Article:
Dr. Smith and Will made up a trio with the Robot. Now, the Robot was really a good chap. Any wrong doings had been caused by Smith's programme alterations, (not at all - it's plain for all to see that he's a bumbling bubblehead!) which Will cured, or by extraneous electromagnetic events that made him wave his arms about and shout, 'Danger! Danger!' There was a love-hate relationship between Smith and the Robot, a relationship which spawned hundreds of insults. An Australian fan listed nearly two hundred including: 'Hopeless heap of tainted tin; tin-plated tintinnabulation; mechanical meddler; and, digitised dummy'.

'Lost in Space' survived three seasons before finally running out of ideas. The first season, although shot in black & white, was probably the best. Some episodes of the second and third series left a lot to be desired. It wasn't really Science Fiction.

It was more a pantomime parody of life on Earth. Every aspect of fiction was covered, from pirates, prisoners, Mexican bandits, cowboys, zoo keepers, Scotsman with Loch Ness Monster, junkyard proprietor, hippies, a department store, kings, queens, Romans, hunters and punters but when it came to walking carrots, maybe it was time to say, 'That's all folks'.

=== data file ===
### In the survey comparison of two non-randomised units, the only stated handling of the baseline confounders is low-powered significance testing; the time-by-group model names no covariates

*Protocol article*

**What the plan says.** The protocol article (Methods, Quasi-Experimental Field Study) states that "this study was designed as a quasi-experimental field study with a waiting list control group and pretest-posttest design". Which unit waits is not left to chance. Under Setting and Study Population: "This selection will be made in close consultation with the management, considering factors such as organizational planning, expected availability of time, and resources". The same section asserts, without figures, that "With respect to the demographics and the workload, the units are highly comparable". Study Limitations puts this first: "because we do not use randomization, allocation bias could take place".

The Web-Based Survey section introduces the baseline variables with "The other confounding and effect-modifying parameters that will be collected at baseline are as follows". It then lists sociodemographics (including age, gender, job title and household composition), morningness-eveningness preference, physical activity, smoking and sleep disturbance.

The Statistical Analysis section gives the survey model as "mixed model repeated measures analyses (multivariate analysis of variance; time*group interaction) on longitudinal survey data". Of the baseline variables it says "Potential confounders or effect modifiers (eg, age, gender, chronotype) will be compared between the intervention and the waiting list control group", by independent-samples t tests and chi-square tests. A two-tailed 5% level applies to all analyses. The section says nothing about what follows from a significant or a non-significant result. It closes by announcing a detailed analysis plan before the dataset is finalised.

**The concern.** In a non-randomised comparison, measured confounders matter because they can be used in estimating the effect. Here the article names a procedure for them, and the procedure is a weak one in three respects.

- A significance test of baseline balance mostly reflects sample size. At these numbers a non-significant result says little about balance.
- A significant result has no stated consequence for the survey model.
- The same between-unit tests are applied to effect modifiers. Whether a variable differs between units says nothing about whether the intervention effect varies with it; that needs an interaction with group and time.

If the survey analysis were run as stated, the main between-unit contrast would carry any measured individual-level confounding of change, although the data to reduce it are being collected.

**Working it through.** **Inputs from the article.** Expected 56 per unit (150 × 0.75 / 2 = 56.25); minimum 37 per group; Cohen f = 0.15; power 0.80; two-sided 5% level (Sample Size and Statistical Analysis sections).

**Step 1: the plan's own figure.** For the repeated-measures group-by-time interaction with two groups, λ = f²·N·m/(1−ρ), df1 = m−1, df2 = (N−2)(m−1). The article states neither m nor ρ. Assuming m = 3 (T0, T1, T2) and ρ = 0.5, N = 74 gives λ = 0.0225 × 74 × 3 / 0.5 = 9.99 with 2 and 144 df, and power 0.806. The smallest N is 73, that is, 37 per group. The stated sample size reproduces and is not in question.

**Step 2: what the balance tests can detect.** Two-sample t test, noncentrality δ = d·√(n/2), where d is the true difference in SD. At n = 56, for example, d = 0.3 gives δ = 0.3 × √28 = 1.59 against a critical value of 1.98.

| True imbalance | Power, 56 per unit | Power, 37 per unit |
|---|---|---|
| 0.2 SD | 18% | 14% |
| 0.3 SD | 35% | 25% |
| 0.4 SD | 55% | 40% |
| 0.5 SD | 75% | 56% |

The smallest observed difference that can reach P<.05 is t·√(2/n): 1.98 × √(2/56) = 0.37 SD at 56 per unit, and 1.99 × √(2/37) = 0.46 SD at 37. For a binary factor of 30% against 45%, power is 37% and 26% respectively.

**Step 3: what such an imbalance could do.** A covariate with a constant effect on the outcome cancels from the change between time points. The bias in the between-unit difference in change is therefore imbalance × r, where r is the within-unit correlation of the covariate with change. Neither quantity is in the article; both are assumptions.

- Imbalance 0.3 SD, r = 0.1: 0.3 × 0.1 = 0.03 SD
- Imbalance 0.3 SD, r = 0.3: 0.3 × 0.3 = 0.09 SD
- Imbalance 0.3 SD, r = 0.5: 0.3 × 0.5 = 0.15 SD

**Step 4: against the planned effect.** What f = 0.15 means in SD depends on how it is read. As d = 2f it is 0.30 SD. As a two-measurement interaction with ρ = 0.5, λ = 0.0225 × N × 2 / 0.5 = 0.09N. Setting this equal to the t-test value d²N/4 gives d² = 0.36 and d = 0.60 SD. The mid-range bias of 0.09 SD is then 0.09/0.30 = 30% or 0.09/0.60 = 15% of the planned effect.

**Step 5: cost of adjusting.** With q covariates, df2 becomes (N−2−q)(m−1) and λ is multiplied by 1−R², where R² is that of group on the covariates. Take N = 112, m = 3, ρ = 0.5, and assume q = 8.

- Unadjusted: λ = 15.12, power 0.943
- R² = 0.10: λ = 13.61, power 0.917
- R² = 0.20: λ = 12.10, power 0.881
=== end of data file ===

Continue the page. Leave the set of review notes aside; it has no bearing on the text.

Jonathan Harris' quick wit and command of the English language enabled him to play voice-overs in a few television series and movies, 'Battlestar Galactica', 'Dinosaurs' and 'A Bug's Life' springing to mind. He also did voice-overs to hundreds of U.S. advertisements and is still very much in demand but his jewel in the crown was the magnificent magnum opus of Zachary Smith, doctor of alien psychology, the reluctant stowaway on the Jupiter II.

'Lost in Space' was originally shown in the 1960's and sporadically appeared on television until completely rebroadcast by Channel 4 in the late 1980's. Since then, it found a home on the Sci-Fi channel and enjoyed a brief revival in conjunction with the film. Maybe it's time for a return to television? One thing is certain though - there seems to be a current fashion to remake old sixties TV series but there could never be another Dr. Zachary Smith without Jonathan Harris.

'Come along, my boy,' Jonathan was overhead saying some years ago. 'Let's leave these gabbling geese to their own devices. I've a new part lined up for you and I'll be your manager for...say, 80% of your fees. It's and intelligent part. Nobody will call you a bone head!'

Roderick S. MacDonald

(C) R.S. MacDonald.